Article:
“It’s quite a packed schedule for a short trip,” said White House National Security Council spokesman John Kirby on Wednesday. “This is a meaningful visit. Canada is one of the United States’ closest allies and friends, and has been now for more than 150 years. This will be the first true in-person bilateral meeting between the two leaders in Canada since 2009.”
Here’s what we’ve confirmed with senior government officials about what will be on the agenda, and what key players are saying about the upcoming visit.
THURSDAY, MARCH 23: BIDEN ARRIVES
The Bidens and the delegation travelling with the president will be landing in Ottawa on Air Force One on Thursday evening, currently scheduled for around 6:25 p.m.
There, Biden will be greeted by a welcoming delegation of Canadian officials:
- Gov. Gen. Mary Simon
- Canada’s Ambassador to the U.S. Kirsten Hillman
- Deputy Prime Minister and Finance Minister Chrystia Freeland
- Treasury Board President Mona Fortier
- Foreign Affairs Minister Melanie Joly
- And, foreign affairs parliamentary secretaries, Liberal MPs Rob Oliphant and Maninder Sidhu
Upon his arrival, Biden will meet with the governor general inside the Canada Reception Centre at the Ottawa Airport. Simon’s husband Whit Fraser and the first lady will be part of this meeting.
Then, Biden will be taken—likely in his infamous armoured limousine known as ‘The Beast’—to Rideau Cottage to meet with Trudeau and his wife, Sophie Gregoire Trudeau. Rideau Cottage is the prime minister’s current residence, located on the grounds at Rideau Hall, approximately seven kilometres northeast of Parliament Hill.
There, according to a senior Canadian government source, the two couples will “have an informal meeting.” Kirby called this an “intimate gathering.”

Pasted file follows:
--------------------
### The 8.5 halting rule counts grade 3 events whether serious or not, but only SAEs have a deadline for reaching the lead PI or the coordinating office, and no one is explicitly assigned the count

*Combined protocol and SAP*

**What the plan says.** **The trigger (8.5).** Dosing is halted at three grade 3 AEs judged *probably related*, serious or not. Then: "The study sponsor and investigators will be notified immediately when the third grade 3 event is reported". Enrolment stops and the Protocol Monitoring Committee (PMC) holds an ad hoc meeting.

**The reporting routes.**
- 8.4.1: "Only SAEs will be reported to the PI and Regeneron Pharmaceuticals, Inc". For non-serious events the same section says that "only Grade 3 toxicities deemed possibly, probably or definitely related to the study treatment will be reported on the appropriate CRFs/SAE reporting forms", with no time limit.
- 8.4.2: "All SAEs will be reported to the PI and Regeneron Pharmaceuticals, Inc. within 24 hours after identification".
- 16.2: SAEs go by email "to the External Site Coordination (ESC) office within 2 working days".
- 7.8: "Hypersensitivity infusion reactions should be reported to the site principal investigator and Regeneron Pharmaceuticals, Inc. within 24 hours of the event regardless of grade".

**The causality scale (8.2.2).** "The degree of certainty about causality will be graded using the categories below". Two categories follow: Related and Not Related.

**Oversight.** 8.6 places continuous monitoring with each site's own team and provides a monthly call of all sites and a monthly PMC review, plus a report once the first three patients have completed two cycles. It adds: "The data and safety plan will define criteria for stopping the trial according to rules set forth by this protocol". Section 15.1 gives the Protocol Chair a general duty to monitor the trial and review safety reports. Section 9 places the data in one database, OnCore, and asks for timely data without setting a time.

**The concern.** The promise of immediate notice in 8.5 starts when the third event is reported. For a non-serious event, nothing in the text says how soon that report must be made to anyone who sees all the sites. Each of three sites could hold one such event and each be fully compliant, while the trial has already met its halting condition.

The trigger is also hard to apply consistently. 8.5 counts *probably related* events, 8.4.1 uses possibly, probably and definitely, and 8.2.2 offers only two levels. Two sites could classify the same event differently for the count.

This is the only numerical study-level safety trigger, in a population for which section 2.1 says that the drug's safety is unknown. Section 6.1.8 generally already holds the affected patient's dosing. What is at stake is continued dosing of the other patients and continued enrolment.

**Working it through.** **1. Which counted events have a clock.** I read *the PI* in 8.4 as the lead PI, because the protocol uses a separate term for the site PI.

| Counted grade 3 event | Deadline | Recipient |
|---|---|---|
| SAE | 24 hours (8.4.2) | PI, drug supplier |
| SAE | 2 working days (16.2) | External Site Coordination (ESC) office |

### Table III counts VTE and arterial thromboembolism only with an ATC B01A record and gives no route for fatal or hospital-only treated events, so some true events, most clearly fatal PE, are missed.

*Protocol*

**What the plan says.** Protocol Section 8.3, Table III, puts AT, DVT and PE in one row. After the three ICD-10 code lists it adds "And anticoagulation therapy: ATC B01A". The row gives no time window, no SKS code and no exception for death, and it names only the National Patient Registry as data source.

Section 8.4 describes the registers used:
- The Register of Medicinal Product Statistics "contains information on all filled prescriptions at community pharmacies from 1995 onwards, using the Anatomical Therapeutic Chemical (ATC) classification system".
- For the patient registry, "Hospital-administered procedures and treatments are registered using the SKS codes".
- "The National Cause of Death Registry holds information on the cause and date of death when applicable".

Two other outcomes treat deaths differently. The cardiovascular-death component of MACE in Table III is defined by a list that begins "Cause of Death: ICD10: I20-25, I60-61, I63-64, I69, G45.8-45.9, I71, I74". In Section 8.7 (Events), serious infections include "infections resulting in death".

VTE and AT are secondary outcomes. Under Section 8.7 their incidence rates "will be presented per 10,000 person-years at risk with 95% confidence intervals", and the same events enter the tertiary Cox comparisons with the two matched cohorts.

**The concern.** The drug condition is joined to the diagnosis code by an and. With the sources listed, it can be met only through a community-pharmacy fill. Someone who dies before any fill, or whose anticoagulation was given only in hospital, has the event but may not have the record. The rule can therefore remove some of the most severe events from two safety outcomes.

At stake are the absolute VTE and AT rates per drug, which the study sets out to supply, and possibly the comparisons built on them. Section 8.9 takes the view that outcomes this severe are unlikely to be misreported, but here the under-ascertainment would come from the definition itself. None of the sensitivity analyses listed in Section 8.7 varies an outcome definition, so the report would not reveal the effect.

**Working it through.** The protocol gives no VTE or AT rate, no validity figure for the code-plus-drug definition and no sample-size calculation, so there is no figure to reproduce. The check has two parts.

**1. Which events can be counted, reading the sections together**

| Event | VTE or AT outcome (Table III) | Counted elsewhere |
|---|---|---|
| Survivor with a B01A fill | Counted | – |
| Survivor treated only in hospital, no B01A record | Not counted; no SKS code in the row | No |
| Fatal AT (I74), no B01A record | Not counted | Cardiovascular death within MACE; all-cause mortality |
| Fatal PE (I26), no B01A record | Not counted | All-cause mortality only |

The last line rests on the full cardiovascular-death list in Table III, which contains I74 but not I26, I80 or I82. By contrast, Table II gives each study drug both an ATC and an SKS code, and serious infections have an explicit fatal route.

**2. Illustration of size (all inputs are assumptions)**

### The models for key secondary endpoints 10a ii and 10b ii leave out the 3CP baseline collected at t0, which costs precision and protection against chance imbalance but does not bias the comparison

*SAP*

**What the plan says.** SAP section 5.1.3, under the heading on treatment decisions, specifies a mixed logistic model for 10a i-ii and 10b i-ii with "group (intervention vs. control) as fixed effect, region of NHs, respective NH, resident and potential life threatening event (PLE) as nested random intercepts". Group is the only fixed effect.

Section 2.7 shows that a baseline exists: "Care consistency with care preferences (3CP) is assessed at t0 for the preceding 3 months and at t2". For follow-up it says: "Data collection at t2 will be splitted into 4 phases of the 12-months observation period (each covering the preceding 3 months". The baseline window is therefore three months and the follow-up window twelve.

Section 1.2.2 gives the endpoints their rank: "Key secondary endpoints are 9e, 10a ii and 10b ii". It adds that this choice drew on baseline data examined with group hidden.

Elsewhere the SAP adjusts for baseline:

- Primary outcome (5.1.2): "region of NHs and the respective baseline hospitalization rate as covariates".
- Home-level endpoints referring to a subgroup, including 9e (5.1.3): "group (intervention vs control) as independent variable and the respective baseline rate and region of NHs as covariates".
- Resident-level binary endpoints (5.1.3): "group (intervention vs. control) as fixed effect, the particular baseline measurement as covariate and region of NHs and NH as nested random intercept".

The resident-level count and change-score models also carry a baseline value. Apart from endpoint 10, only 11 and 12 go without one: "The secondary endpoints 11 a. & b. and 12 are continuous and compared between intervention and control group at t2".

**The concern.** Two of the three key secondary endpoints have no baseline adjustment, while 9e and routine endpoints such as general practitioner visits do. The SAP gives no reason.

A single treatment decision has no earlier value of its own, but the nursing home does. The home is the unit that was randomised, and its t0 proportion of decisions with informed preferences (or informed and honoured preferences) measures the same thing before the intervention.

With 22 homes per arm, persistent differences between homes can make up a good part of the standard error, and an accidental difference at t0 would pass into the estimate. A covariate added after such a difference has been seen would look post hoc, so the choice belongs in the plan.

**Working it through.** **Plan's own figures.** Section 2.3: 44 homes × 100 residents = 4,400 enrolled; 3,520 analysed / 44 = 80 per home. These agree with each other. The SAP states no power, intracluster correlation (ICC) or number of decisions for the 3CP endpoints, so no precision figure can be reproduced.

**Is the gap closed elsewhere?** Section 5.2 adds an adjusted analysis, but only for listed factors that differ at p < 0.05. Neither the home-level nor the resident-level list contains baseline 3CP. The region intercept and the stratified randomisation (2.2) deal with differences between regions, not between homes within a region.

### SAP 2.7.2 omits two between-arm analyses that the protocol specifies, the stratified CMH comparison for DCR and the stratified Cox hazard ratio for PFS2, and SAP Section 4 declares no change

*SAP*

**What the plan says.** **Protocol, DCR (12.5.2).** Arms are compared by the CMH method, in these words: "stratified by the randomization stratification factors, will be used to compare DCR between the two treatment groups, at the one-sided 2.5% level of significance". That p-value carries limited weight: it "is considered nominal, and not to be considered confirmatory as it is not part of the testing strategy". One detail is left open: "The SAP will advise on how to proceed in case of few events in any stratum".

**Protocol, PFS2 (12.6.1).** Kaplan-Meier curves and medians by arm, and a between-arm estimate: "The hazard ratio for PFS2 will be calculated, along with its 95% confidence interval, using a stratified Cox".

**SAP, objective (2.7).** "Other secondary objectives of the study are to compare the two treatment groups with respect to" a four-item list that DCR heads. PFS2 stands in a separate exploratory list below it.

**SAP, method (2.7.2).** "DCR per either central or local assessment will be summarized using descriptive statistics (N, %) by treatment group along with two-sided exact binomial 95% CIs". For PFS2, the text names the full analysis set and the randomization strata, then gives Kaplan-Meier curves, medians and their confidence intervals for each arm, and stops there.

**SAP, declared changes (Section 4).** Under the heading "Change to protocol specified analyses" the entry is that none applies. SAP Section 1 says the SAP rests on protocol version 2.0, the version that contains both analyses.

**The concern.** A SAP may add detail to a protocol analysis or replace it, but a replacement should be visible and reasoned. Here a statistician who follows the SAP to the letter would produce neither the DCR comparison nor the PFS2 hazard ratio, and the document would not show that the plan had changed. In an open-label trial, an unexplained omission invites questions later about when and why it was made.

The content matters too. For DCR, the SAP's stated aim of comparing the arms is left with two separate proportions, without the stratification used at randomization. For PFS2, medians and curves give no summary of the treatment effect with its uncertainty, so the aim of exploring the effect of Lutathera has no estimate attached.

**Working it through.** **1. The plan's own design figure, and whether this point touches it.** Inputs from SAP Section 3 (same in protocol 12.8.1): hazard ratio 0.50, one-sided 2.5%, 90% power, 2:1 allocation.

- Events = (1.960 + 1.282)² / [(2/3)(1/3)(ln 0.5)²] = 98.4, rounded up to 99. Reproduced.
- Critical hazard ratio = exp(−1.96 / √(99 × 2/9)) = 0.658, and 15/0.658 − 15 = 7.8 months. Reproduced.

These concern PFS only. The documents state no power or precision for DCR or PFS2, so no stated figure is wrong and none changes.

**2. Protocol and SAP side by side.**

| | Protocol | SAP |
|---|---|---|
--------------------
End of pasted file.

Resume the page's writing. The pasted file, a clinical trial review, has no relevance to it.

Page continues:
FRIDAY, MARCH 24: BIDEN’S BIG DAY
Friday is the main day of Biden’s visit, and it’s largely going to be spent on Parliament Hill.
Before diving into that, just a note: The first lady is going to have her own itinerary on Friday. While she will attend the address to Parliament, she is expected to participate in other events during the day, potentially alongside Gregoire-Trudeau, but the details of what they’ll get up to have yet to be shared.
According to Kirby, the two will use their time together to build on their friendship and “participate in a spousal program that’s focused on our shared cultural connections, and of course empowering young people.”
Kicking off with a welcoming ceremony inside West Block, the temporary home of the House of Commons, Biden will be greeted by a welcoming party that includes the speakers of the House and Senate, and representatives from the opposition parties.
He will then have a bilateral meeting with Trudeau, followed by an extended meeting with ministers, expected to take place in the room where cabinet usually meets.
It’s likely that whomever is travelling with Biden, officials-wise, would likely also take part.
The Canadian ministers accompanying Trudeau on Friday will be Freeland, Joly, Minister of Innovation, Science and Industry Francois-Philippe Champagne, Minister of International Trade, Export Promotion Mary Ng, Minister of Environment and Climate Change Steven Guilbeault, Minister of Natural Resources Jonathan Wilkinson, and Defence Minister Anita Anand.
All of this will happen in the morning, before Biden’s speech to Parliament, which is expected to begin mid-afternoon. It’s customary for formal addresses from world leaders to include introductory and concluding remarks from parliamentary officials, and for the chamber to be filled with senators, dignitaries, and other key stakeholders or community members with relevant ties to whomever is speaking.
“In his remarks, the president will underscore how the U.S.-Canada partnership benefits not only our two countries, but the entire world. And, that by working together we can address some of the biggest challenges we face,” Kirby said.
Following his address—we’ll see how long it is, Obama’s in 2016 was approximately 50 minutes—Biden and Trudeau will make their way across the street from Parliament Hill, to the Sir John A Macdonald building, for a joint media availability.